Business 201 Uncategorized

Business 201: Legal Structures and Growth

In Business 201, I want to talk about two aspects of business. The structuring of global capital and investment vehicles. And the best ways to bootstrap capital growth.

On the legal structuring side, we have to understand the three core concepts that underly legal structures in the financial and investment industry.

  1. Investment Structures
  2. Control Structures
  3. Tax Structures

None of these structures are simple and we will dive into them in the later articles. But in principle the classification works as this:

Investment Structures: Are legal structures that serve the sole purpose of pooling money and making it available for financial transactions that form wealth/capital generating portfolios. And in the ideal case, the best portfolios.

The best portfolio has two main criteria that make it best. (1) It generates more risk-adjusted returns or alpha than other portfolios. (2) It solves the problem of the creator of these portfolios to shuffle wealth from other investors to him.

The arsenal of investment structures is huge. It covers all types of funds – from hedge funds, mutual funds, index funds, whatever. The portfolio strategy is always a portfolio of investment strategies executed via the legal structures employed. The purpose is always a return on investment. It does not matter if the investment strategy is focused on minority investments (passive investment / portfolio selection) or on majority investments (active investment).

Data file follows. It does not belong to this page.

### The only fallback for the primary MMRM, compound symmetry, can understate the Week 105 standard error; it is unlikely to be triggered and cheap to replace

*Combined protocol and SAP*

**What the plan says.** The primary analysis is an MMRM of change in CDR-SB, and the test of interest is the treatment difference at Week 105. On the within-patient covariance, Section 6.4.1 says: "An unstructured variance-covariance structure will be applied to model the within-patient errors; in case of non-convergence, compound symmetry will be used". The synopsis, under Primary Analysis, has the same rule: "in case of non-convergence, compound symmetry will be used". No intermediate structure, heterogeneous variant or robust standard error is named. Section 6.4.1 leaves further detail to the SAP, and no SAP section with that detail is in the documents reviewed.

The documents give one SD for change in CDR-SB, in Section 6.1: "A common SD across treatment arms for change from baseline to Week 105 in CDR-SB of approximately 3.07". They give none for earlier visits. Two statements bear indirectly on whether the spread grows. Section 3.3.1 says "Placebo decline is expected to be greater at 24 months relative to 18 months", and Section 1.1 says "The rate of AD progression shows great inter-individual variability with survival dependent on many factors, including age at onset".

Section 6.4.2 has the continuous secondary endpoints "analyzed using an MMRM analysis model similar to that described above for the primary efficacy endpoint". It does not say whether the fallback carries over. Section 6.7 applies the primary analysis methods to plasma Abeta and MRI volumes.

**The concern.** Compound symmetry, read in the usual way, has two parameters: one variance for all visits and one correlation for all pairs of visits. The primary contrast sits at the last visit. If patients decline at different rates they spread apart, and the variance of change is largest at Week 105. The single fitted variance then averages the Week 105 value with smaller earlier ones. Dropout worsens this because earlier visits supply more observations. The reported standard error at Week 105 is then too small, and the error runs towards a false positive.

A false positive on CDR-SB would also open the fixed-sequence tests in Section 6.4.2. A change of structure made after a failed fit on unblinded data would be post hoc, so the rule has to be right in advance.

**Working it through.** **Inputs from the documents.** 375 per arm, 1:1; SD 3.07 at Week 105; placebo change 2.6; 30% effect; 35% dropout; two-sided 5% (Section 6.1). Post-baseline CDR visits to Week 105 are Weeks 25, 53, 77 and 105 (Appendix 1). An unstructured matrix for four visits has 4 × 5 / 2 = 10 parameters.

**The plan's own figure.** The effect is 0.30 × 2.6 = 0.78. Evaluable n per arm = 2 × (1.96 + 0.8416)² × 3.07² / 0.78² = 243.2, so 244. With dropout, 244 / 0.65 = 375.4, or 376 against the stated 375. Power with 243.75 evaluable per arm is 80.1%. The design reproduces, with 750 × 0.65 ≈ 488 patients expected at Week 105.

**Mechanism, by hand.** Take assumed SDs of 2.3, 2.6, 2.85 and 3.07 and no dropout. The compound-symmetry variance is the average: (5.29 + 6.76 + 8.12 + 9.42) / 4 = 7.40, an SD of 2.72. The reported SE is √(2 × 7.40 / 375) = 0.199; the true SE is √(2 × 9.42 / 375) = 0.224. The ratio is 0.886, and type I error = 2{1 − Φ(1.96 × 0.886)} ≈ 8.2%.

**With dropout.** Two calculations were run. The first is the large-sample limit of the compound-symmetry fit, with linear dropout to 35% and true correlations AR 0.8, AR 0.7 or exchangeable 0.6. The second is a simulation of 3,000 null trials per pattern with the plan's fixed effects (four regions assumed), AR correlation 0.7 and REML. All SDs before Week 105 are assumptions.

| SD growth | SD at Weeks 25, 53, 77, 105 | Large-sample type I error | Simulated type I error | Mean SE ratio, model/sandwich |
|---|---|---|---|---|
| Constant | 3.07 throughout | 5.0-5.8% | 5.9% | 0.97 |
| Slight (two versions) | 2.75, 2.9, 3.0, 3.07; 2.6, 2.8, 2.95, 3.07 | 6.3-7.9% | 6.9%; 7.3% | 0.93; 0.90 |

This stuff is typically taught in CFA programs, Blackrock kind of grew on quantitative risk management and is a par excellence example of pooling massive amounts of money and deploying it into global investment portfolios.

Control Structures: Control structures are different. They also want to generate returns to their owners, but in a different way. There are in principle two key vehicles for the control structure : The conglomerate – or an entity which is in principle a holding business which does control its holdings from outside or as seperate entities – and MNCs – any kind of single-purpose entity that can become as large as the investor wants it to be.

The key difference is the “single entity” (A multi-national corporation) vs “many entities under one roof” (Conglomerate) concept. A conglomerate does not create reporting, direct and organizational structures between its holdings and between itself and its holdings. It rather holds its portfolio similar to an investment fund.

The difference to an investment fund is that the purpose of the holding is – on an abstract level – very simple: investment funds buy and hold with active or passive strategies, but they stay active by giving guidance via governance bodies mostly and replacing key management, and investment funds are “fund management” vehicles where a bunch of smart guys gets money from many other guys to execute on an investment thesis.